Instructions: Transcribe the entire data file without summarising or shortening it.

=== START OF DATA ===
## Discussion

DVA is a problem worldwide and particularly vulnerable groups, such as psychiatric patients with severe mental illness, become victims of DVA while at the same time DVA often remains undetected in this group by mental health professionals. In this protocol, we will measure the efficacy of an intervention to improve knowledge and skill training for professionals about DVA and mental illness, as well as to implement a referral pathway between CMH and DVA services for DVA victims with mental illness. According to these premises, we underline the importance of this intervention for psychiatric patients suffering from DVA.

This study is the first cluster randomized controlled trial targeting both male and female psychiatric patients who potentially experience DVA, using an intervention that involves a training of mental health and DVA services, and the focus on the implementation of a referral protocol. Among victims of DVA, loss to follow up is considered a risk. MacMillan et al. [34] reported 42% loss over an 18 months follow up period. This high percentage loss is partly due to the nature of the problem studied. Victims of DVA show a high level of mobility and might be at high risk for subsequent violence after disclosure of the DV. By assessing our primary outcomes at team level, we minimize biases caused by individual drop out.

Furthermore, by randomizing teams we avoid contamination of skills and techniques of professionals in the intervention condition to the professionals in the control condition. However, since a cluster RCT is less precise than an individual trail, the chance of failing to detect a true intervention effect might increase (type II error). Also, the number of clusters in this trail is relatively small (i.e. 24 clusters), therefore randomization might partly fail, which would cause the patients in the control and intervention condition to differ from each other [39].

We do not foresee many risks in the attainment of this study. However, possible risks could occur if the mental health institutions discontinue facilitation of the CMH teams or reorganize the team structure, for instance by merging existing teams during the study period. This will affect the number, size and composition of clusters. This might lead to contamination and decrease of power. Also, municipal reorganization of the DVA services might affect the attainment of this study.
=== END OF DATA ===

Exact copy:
## Discussion

DVA is a problem worldwide and particularly vulnerable groups, such as psychiatric patients with severe mental illness, become victims of DVA while at the same time DVA often remains undetected in this group by mental health professionals. In this protocol, we will measure the efficacy of an intervention to improve knowledge and skill training for professionals about DVA and mental illness, as well as to implement a referral pathway between CMH and DVA services for DVA victims with mental illness. According to these premises, we underline the importance of this intervention for psychiatric patients suffering from DVA.

This study is the first cluster randomized controlled trial targeting both male and female psychiatric patients who potentially experience DVA, using an intervention that involves a training of mental health and DVA services, and the focus on the implementation of a referral protocol. Among victims of DVA, loss to follow up is considered a risk. MacMillan et al. [34] reported 42% loss over an 18 months follow up period. This high percentage loss is partly due to the nature of the problem studied. Victims of DVA show a high level of mobility and might be at high risk for subsequent violence after disclosure of the DV. By assessing our primary outcomes at team level, we minimize biases caused by individual drop out.

Furthermore, by randomizing teams we avoid contamination of skills and techniques of professionals in the intervention condition to the professionals in the control condition. However, since a cluster RCT is less precise than an individual trail, the chance of failing to detect a true intervention effect might increase (type II error). Also, the number of clusters in this trail is relatively small (i.e. 24 clusters), therefore randomization might partly fail, which would cause the patients in the control and intervention condition to differ from each other [39].

We do not foresee many risks in the attainment of this study. However, possible risks could occur if the mental health institutions discontinue facilitation of the CMH teams or reorganize the team structure, for instance by merging existing teams during the study period. This will affect the number, size and composition of clusters. This might lead to contamination and decrease of power. Also, municipal reorganization of the DVA services might affect the attainment of this study.